35 Pages
1.28 MB
OPEN-SOURCE ANALYSIS OF IRAN’S MISSILE AND UAV CAPABILITIES AND PROLIFERATION  By The International Institute for Strategic Studies

Ever since it acquired Scud-B missiles after its cities suffered missile attacks during the 1980–88 Iran–Iraq War, Iran has viewed ballistic missiles as vital to its defence. Lacking a modern air force, Iran sees ballistic missiles, and increasingly land-attack cruise missiles (LACMs) and uninhabited aerial vehicles (UAVs), as one means of balancing power. The size and scope of Iran’s missile arsenal – the largest and most diverse in the region – reflects the priority Iran ...Read more >

50 Pages
1.14 MB
AN ASSESSMENT OF THE RUSSIAN AIRBORNE TROOPS AND THEIR ROLE ON TOMORROW’S BATTLEFIELD  By Jörgen Elfving

During the last several years, the Russian Airborne Troops (Vozdushno-Desantnye Voyska—VDV) have undergone important changes in organization as well as the procurement of equipment—a process that is by no means complete. For the foreseeable future, the VDV is set to expand the number of units and continue to introduce modern combat vehicles like the BMD-4M and BTR-MDM. At the same time, however, the changes represent at least a partial return to Soviet practices with the reintroduction ...Read more >

49 Pages
536.86 KB
NATO S RESPONSE TO HYBRID THREATS  By Guillaume Lasconjarias and Jeffrey A. Larsen

The NATO Defense College fulfils its mission against the backdrop of world events and rising challenges to North Arlantic security. As the Alliance s primary academic institution, the College has made it its business to look beyond the apparent, and to take nothing for granted. The curriculum evolves along with the international security situation as it develops (and sometimes erupts). Those participating in our courses and events are thus faced ...Read more >

372 Pages
1.31 MB
HYBRID WAR AND WHAT TO DO ABOUT IT  By Jeffrey Bristol

The National Security Strategy (NSS) dictates America’s transition to “Great Power Competition.” While the 2017 NSS fails to define the term and uses it only once, the tone of the document is rife with its essential idea: The United States is no longer the hegemon and must operate in a global milieu of rising nations whose interests only sometimes align with the United States’ own. Within this context, the NSS dedicates itself to “preserv(ing) peace through strength.”[1] In no ...Read more >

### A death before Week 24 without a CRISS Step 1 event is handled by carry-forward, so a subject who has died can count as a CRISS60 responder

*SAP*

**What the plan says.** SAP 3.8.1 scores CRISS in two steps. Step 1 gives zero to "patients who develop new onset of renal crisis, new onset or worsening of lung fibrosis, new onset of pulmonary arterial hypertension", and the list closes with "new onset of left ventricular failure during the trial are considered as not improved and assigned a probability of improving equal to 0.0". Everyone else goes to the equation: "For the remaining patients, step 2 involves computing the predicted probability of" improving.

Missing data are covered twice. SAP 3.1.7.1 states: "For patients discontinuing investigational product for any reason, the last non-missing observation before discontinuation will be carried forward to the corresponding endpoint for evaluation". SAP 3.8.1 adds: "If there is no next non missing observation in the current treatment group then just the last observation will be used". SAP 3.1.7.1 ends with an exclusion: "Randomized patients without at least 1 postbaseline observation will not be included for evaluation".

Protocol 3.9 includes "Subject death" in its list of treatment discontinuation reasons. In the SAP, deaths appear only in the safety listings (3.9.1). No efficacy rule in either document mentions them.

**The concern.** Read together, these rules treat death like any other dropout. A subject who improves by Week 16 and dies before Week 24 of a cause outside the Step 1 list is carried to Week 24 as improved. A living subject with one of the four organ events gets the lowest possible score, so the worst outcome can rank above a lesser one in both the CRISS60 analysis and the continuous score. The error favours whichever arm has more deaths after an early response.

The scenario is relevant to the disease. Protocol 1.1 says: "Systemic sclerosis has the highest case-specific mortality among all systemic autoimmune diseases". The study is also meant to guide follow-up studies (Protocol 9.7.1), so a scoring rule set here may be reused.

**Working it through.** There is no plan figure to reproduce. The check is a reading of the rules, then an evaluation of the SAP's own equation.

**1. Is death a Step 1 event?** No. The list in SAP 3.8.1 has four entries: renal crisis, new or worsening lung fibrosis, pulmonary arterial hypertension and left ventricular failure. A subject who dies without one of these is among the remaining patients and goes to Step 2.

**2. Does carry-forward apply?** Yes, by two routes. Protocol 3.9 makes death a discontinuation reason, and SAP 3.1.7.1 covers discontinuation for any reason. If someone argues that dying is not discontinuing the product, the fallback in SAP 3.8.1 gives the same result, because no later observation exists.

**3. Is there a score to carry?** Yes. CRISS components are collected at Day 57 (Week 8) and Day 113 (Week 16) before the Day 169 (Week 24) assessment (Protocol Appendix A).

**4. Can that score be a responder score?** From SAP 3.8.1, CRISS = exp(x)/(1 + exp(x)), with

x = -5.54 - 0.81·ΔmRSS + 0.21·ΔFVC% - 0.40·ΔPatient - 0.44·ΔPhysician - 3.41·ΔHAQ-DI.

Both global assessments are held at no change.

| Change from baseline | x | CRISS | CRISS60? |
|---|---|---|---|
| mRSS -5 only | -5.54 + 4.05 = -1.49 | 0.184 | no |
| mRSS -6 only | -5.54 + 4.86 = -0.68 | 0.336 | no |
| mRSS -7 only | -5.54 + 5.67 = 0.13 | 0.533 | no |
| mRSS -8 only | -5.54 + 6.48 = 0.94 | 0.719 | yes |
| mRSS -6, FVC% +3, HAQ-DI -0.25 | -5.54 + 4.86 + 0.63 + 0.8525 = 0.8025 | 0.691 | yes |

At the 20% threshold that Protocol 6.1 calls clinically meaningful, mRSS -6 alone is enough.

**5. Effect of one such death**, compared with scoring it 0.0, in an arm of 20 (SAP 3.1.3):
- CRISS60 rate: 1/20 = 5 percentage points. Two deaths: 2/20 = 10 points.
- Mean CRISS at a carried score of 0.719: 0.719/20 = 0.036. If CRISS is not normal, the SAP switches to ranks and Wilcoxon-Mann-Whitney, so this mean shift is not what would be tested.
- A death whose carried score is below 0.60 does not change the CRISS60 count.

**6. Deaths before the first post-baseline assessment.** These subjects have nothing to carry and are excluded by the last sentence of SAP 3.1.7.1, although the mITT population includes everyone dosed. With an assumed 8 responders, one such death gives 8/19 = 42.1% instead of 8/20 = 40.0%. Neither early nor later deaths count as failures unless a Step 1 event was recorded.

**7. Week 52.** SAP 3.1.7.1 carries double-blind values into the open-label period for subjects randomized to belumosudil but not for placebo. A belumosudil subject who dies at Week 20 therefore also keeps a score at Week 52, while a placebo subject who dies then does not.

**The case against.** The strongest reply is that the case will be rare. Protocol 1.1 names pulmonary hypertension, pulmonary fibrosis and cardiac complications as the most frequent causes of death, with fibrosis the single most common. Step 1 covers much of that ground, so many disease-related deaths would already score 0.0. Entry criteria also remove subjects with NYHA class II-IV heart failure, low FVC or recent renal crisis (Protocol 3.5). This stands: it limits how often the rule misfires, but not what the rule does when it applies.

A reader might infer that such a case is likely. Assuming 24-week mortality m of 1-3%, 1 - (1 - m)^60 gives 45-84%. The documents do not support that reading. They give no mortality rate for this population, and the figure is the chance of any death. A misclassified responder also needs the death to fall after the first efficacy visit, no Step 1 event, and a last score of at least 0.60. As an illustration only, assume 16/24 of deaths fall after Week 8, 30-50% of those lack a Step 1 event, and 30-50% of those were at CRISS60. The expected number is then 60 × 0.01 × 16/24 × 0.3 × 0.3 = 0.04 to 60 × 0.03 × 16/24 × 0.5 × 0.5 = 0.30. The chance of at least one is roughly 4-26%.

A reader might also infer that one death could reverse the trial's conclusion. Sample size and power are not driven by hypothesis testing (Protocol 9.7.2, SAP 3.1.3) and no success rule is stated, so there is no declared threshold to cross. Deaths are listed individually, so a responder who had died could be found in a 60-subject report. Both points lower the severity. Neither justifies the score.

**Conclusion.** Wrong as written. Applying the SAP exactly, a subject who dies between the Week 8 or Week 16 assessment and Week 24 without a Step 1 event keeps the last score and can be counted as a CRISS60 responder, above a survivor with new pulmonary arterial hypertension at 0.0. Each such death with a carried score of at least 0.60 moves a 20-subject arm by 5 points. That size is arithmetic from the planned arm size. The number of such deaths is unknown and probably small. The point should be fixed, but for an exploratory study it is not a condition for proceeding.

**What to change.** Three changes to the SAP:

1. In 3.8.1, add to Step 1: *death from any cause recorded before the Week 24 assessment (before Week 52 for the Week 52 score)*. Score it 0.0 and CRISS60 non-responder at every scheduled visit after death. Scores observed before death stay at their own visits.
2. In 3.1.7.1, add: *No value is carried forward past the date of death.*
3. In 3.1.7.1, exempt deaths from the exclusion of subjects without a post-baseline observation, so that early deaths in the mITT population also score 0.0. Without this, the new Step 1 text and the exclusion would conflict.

9 Pages
387.23 KB
CHINA’S SOFT POWER IN EUROPE  By The European Think-tank Network on China

Based on separate analyses of 17 countries and EU institutions, this report concludes that Chinese soft power in Europe – defined as the ability to influence preferences through attraction or persuasion – has fallen on hard times. – Developing soft power has been a pillar of Chinese foreign policy and remains a stated goal of China’s long-term policy orientation. – We identify three prominent Chinese approaches to developing soft power in Europe: promoting Chinese language and ...Read more >

117 Pages
3.12 MB
CHINA’S RISE AS A GLOBAL SECURITY ACTOR: IMPLICATIONS FOR NATO  By Meia Nouwens, Helena Legarda

‘We recognise that China’s growing influence and international policies present both opportunities and challenges that we need to address together as an Alliance.’1 With these words in the December 2019 London Declaration, NATO leaders made clear that China has become a new strategic point of focus for the Alliance. Despite the careful language, this shift reflects growing concern among NATO members over China’s geopolitical rise and its growing power-projection capabilities, as ...Read more >

21 Pages
4.31 MB
BUILDING A WALL OF DENIAL AGAINST GRAY-ZONE AGGRESSION  By Elisabeth Braw

NATO member states and partners today face national security threats that extend far beyond military aggression. Indeed, they are regularly targeted by nonmilitary means, so-called gray-zone aggression. Because gray-zone aggression can include any measures below the level of war, including illegal ones, it is impossible for the targeted countries to deter every act with the threat of punishment. This means liberal democracies should give more attention to societal resilience. By ...Read more >

25 Pages
669.04 KB
RUSSIAN MILITARY CAPABILITY IN A TEN-YEAR PERSPECTIVE – 2019  By Fredrik Westerlund and Susanne Oxenstierna (eds)

Comparing current Russian military power to that of a decade ago, Russia has clearly made substantial progress in transforming its military into an efficient fighting force. Observing this achievement, it is relevant to ask: What military capability will Russia possess in another ten years? This report provides a forecast of Russian military capability towards 2029. It is based on analyses of the Armed Forces and their fighting power, and of political and economic factors that affect ...Read more >

148 Pages
3.26 MB